Josh Ritter


On “Fever Breaks,” his new album, Josh Ritter felt he had an obligation to address current events concerns. His songwriting also has been influenced by his experiences with fatherhood.


Photo by David McClister. #nosale

Americana artist Josh Ritter has built his career on writing songs that help build connections, an approach that serves him well on new album, “Fever Breaks,” and its look at our current cultural landscape. The songs may take new angles, but Ritter’s empathy and sense of community remain.

“When I hear a song and it makes me feel a certain way — it makes me feel more human — it reminds me that people are going through similar things to what I’m going through,” Ritter explained. “In my writing, I try to make things feel a little more human. That songs can address questions and deal with preoccupations that we all have. In trying to get closer to people and feel a certain connection, it’s addressing those big questions. There are other people going through things just like you, and here’s a song that’s proof.”

For his latest work, Ritter felt the need to respond to issues of the state of the U.S., the challenges of our relationships and the struggles in our country.

“I think that there are moments when our collective reality nearly comes to the fore,” he explained. “Talking about more nuanced matters of the heart, the typical province of the songwriter, is less important than talking about the world that’s right in front of us. I wanted to look at those things and address them because they were all that I could see. These massive things that we’re going through. To not talk about them, to look at a different direction, would have felt dishonest. If I’m feeling this way, I know other people must be feeling this way.”

“The Torch Committee,” for example, looks at the infiltration of an authoritarian mindset, developing a frightening character that comes from somewhere between Franz Kafka and Hannah Arendt.

“I wanted to write the song as a warning,” Ritter said. “Authoritarianism doesn’t just come with tanks and guns. It comes with paperwork. It comes with the disassociation of the individual from their own identity. It’s stripped away through bureaucracy.”

That sort of thinking didn’t lead Ritter to an impersonal album, though. “Fever Breaks” works less as a political statement and more as a conversation in a trying time. It fits with Ritter’s point that “so much about writing is about trying to figure out things for yourself ... to answer these questions we all have.”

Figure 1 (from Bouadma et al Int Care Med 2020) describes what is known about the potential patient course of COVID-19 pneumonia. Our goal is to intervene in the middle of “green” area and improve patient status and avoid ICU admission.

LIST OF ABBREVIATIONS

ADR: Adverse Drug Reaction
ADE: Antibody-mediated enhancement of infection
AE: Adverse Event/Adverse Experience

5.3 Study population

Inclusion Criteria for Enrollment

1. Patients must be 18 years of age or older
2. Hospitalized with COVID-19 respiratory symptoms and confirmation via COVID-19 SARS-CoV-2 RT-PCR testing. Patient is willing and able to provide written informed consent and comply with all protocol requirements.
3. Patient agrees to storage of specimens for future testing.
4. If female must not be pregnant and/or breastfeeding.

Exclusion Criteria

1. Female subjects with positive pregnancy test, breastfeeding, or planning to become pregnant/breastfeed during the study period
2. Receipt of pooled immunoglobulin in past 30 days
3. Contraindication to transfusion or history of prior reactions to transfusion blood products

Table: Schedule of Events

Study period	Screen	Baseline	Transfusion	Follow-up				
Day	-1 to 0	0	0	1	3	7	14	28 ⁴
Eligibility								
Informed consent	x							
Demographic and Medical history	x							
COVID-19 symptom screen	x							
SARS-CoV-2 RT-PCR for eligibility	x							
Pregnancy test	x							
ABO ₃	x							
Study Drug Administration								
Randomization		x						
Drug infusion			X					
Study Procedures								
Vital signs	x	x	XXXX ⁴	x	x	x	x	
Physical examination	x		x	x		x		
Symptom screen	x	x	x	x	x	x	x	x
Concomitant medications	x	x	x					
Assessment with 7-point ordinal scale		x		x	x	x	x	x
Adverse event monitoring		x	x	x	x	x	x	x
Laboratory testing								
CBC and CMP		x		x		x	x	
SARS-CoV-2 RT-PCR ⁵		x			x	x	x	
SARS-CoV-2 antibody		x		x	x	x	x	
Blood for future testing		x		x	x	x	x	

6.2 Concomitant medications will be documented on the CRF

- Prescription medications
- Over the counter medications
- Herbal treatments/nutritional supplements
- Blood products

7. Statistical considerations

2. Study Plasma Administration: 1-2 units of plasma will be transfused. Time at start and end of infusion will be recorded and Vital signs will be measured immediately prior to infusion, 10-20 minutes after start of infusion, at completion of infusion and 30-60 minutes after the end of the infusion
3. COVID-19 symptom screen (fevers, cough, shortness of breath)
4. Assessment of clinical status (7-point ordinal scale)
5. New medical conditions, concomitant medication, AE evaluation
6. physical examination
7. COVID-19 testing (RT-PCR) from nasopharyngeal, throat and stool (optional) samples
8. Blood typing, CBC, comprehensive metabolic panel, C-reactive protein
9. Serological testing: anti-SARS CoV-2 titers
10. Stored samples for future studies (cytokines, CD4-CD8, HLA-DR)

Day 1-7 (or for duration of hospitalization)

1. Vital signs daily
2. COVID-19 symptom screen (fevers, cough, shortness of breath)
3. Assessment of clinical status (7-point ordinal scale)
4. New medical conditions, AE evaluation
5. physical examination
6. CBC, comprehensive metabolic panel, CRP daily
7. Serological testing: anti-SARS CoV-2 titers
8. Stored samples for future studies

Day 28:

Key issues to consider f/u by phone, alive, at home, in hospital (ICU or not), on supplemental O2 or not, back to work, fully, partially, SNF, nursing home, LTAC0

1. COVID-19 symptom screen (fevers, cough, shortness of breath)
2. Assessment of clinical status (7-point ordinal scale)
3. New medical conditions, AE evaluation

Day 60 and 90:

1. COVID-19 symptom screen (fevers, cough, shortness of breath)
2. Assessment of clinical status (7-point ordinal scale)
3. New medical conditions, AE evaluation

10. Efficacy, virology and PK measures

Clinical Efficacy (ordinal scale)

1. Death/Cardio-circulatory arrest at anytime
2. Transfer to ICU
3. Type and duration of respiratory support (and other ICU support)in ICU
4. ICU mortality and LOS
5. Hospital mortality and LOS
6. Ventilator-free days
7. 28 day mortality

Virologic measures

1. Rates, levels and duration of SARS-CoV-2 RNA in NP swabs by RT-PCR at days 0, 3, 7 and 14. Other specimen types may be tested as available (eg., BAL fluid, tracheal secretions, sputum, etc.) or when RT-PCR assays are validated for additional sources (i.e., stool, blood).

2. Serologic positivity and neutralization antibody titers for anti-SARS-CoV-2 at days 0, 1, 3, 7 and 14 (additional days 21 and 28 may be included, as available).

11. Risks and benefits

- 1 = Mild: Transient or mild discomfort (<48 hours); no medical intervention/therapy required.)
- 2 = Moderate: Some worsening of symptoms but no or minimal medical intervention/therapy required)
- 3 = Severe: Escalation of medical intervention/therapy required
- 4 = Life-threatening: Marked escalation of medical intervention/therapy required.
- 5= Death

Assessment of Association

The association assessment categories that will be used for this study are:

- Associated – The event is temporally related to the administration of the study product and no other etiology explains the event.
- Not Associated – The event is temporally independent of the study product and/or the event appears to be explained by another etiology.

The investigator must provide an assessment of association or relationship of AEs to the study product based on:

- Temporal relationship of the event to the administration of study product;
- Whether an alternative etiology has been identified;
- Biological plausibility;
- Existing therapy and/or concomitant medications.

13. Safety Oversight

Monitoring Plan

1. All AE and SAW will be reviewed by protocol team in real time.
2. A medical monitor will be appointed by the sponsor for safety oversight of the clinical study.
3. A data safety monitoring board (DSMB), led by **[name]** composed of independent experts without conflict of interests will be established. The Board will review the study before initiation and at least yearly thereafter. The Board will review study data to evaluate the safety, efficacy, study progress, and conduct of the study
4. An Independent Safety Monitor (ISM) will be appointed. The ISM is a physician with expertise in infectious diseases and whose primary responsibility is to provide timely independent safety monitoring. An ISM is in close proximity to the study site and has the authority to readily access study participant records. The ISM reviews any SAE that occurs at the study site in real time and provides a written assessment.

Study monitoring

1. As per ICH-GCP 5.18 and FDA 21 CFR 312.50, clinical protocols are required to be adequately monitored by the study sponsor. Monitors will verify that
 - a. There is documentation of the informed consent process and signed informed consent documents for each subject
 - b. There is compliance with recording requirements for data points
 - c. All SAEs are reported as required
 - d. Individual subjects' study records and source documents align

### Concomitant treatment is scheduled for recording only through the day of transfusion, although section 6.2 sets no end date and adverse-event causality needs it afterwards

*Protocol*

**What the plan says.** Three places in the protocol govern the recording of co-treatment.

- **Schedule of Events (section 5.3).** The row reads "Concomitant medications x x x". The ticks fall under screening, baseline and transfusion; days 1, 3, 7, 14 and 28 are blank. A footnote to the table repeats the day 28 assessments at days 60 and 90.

His public writing has been influenced by his personal life over the past few years, most notably when he and his wife adopted a daughter. They started the process about three years ago.

“We got a call on tour that there was a baby who’d just been born who was waiting for us,” he said. “From that moment on, it’s been a whirlwind. The whole process has been so incredibly fulfilling and wonderful. I’ve been expanding as a person. It’s an amazing experience, and I’m so grateful that we’ve been able to take part in it.”

Ritter, who has another daughter, believes that having kids has an impact on songwriting.

“There are ways that having kids opens your heart and makes you more vulnerable and more willing to take chances in your work,” he said. “It’s kept me from focusing too much on myself or whatever grand schemes I’ve had. You focus on your kid.”

Parenting also changes the logistics of writing. Ritter explained, “When I go and I sit down and work on something, I work on it furiously in the moments that I have, between my job as a dad and my job as a musician. That kind of constriction of time has been so good for me.”

This new openness and risk comes with a shift in sound, as Ritter worked with Jason Isbell and the 400 Unit on the new record. Isbell produced, and he and his band performed, as well.

“They just brought dynamite,” Ritter said. “I feel very lucky and so blessed to have the band that I’ve played with for so many years, and I value their abilities and the way we communicate on stage. I realized I needed to branch out and work with new people for my own self. To make progress. What they brought as a group was just incredible telepathy. They brought a sense of adventure, but a sense of familiarity in another musical family that was loving and sharing and looked after each other.”

Among everything else, Ritter published a novel in 2011 and now has “a couple rough drafts.” He’ll complete them eventually, once he has “the headspace and time to do it.” But whether through prose, lyrics or conversation, Ritter won’t stop making connections any time soon.

“I want to know that I said the things that I needed to say,” Ritter said. “Sometimes that’s on a record, and sometimes that’s on stage. I think you need to talk about things to feel like you’re doing a good job as a person.”

Justin Cober-Lake is a correspondent for The Daily Progress.

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